Hess To Give $12.5 Million to Salk Institute To Work on Plant-Based Carbon Capture and Storage

Salk’s Harnessing Plants Initiative (HPI) will receive a $12.5 million gift from Hess to advance two projects to enhance plants’ natural ability to store carbon and mitigate the effects of climate change: the CO2 Removal on a Planetary Scale (CRoPS) program and the Coastal Plant Restoration (CPR) program. These projects build on the Salk discovery of a crucial gene that will help the team develop plants with larger root systems capable of absorbing and storing potentially billions of tons of carbon per year from the atmosphere.

“We are grateful to Hess for funding the Harnessing Plants Initiative to address issues of climate change,” said Rusty Gage, president of Salk. “This generous gift will help make possible the effort to use plants to significantly reduce carbon dioxide from the atmosphere and stably store it for long periods.”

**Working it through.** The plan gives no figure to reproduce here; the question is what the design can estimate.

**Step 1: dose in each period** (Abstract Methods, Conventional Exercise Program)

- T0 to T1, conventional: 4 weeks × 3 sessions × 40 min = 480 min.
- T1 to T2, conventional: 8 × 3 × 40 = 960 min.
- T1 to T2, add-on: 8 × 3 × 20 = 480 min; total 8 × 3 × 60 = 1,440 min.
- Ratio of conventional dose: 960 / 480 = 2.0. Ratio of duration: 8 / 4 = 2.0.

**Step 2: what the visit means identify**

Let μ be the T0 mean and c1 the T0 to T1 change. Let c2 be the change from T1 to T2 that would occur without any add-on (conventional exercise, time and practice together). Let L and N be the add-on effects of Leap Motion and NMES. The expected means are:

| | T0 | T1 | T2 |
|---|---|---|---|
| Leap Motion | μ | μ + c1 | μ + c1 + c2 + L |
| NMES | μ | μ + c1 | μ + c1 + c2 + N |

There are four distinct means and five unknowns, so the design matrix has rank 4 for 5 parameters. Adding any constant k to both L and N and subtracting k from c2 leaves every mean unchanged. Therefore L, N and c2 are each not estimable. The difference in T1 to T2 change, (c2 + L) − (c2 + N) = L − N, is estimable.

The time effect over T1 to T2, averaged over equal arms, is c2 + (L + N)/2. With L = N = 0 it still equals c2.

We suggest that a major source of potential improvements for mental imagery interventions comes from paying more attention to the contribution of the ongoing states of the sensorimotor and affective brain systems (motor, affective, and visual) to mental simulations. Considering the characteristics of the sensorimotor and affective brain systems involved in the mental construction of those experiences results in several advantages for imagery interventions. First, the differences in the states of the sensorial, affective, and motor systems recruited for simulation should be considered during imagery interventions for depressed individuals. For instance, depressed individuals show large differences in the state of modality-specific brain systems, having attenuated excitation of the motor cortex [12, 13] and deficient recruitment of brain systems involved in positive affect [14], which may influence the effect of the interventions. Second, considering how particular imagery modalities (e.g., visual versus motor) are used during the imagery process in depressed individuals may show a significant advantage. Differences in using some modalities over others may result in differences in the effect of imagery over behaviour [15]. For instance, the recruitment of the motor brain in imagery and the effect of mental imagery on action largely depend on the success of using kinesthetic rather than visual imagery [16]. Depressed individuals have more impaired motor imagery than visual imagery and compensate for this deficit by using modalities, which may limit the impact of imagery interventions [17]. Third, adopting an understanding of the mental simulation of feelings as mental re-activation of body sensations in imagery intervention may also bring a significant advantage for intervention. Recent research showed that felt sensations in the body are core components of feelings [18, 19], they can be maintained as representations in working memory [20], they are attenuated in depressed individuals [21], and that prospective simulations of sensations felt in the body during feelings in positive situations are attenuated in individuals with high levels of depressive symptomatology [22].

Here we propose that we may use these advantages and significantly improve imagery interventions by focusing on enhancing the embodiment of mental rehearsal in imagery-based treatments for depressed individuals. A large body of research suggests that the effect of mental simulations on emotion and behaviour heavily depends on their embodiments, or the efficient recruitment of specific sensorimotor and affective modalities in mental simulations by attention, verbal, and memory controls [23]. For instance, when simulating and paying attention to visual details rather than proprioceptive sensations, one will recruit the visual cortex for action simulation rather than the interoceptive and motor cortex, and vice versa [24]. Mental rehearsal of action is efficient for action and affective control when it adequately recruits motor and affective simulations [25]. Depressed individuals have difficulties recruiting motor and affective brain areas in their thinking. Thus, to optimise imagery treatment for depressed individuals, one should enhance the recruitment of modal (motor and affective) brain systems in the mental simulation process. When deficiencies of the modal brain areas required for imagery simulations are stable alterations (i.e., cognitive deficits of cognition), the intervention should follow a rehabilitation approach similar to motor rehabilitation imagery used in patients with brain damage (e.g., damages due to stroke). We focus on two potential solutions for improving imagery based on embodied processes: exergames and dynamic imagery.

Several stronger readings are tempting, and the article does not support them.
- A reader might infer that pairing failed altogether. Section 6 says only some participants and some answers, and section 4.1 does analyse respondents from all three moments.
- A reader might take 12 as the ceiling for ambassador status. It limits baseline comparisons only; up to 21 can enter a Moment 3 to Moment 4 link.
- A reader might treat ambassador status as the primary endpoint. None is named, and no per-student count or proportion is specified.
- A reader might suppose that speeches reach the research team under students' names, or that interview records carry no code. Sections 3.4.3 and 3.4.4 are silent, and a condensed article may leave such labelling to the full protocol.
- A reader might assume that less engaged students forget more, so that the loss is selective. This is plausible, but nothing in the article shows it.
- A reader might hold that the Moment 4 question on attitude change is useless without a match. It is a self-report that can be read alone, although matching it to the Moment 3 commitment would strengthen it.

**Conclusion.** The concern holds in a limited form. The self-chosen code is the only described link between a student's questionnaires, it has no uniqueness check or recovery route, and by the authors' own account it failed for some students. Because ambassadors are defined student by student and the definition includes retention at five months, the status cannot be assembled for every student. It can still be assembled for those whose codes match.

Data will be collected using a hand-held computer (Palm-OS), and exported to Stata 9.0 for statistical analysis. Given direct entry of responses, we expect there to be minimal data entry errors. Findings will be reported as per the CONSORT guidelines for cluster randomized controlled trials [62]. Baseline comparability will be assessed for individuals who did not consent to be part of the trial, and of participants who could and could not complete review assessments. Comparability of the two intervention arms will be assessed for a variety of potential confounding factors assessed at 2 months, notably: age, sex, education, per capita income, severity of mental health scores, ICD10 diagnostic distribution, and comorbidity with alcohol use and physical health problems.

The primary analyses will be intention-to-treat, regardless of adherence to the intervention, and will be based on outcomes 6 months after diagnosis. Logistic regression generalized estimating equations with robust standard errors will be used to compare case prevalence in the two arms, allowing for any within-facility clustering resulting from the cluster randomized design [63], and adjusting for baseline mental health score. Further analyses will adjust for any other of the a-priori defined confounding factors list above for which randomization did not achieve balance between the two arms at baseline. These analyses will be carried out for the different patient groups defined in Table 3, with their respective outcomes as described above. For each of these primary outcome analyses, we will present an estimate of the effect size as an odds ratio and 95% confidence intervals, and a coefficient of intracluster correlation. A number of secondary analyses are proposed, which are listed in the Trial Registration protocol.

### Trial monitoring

“Climate change is the greatest scientific challenge of the 21st century," said Hess Chief Executive Officer John Hess. "Scientific advancements such as Salk’s Harnessing Plants Initiative will play a vital role in meeting this challenge, and we are delighted to support this groundbreaking work. This gift reflects our company’s long-term commitment to sustainability.”

The CRoPS program aims to create Salk Ideal Plants, which will have robust root systems rich in a naturally occurring plant molecule called suberin (e.g., cork), making them a scalable and affordable way to store carbon in the soil. These crop plants can then be integrated into global agriculture to decrease atmospheric carbon by potentially billions of tons per year. The additional carbon will make the soil richer in organic matter, resulting in better crop yields.

The CPR program focuses on protecting and restoring wetland ecosystems. Coastal plants such as mangroves, marsh grasses, and wetland plants have the natural ability to draw down even more carbon dioxide per year than land plants and can store the carbon for centuries in their roots. Salk HPI scientists will conduct genetically informed restoration and preservation of these wetlands by selecting the best-performing plants suitable for specific geographies, water and sediment chemistries, and climates.

Read the full story here.

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